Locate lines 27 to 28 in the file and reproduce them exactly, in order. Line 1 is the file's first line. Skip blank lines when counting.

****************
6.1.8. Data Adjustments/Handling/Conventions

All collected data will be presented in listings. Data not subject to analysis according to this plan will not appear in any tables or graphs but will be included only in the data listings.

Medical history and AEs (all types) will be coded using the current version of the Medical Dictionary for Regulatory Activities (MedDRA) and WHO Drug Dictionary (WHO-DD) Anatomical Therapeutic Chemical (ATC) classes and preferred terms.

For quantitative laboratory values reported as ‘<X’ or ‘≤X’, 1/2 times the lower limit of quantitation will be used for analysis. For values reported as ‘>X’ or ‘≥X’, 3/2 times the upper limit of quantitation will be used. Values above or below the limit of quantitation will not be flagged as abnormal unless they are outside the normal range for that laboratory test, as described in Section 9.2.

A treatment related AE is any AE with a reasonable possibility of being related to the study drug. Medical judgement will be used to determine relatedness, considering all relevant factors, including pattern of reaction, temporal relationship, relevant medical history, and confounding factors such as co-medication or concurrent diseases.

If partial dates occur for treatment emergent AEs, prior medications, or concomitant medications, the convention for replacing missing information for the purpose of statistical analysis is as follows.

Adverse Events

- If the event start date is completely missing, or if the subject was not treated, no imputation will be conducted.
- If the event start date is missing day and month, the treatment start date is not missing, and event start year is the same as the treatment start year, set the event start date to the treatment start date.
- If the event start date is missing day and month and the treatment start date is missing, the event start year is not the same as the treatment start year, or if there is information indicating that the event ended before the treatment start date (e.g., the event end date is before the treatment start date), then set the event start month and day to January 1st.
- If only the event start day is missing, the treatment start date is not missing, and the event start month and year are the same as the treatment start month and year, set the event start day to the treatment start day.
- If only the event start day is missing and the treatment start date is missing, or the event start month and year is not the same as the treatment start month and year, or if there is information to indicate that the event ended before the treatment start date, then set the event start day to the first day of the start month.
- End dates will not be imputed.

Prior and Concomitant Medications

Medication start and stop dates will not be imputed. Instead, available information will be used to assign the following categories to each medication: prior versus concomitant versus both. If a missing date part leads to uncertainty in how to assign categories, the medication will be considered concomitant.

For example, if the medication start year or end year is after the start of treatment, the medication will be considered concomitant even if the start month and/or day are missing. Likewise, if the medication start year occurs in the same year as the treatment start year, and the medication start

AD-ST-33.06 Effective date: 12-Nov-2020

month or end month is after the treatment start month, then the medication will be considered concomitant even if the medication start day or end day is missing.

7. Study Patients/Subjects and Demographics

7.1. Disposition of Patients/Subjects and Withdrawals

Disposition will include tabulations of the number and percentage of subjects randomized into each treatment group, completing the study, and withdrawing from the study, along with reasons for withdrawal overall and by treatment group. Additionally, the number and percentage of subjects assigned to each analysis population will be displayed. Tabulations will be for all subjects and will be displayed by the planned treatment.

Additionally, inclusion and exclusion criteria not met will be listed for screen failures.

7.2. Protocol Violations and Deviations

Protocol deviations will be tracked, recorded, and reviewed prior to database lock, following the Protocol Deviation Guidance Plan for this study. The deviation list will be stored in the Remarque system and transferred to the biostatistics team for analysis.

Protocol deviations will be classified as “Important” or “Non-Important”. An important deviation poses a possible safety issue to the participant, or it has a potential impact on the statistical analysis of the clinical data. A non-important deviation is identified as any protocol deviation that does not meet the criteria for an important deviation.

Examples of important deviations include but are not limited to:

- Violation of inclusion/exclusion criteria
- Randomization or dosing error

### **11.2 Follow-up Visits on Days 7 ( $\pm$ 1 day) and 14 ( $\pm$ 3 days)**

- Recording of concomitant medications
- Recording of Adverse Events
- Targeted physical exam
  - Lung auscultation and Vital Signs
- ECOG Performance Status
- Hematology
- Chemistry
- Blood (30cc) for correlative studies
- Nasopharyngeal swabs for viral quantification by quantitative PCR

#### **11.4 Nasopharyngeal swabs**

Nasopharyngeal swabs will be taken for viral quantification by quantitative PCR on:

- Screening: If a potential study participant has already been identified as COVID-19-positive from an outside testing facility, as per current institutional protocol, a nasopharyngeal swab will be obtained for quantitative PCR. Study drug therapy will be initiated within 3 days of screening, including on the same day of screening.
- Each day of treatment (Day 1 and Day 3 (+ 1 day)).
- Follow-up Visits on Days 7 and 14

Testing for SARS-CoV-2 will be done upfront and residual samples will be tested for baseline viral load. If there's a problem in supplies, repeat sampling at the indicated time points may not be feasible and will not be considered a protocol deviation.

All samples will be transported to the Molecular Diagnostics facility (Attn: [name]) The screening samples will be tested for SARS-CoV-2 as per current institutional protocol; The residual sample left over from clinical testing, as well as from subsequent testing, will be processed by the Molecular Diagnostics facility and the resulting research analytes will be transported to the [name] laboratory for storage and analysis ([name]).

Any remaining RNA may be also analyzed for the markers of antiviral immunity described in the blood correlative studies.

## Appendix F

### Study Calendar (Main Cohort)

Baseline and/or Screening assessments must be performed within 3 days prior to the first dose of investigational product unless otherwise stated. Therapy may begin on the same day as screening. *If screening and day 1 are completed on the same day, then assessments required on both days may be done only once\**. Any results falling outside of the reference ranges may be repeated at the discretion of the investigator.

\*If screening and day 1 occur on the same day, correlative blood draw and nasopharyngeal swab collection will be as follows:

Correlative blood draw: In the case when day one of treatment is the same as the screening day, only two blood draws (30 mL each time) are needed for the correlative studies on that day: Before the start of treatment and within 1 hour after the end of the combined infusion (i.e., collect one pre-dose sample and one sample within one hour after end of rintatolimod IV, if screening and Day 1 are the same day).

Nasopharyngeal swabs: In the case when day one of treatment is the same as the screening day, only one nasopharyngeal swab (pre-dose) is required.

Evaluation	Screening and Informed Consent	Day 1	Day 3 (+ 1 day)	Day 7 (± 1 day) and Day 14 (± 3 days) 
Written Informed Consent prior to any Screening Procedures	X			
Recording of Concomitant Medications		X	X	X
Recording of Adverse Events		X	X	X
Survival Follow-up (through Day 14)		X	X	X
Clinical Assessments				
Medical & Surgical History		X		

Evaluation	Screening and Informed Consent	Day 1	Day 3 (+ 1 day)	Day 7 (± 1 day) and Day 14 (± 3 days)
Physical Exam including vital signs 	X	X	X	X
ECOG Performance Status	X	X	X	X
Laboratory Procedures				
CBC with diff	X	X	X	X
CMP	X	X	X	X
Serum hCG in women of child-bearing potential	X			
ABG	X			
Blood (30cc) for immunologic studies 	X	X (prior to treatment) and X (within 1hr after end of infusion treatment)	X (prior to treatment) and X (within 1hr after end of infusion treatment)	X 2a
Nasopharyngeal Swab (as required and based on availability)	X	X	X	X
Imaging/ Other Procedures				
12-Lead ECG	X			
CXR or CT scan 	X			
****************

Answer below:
- Violation of inclusion/exclusion criteria
- Randomization or dosing error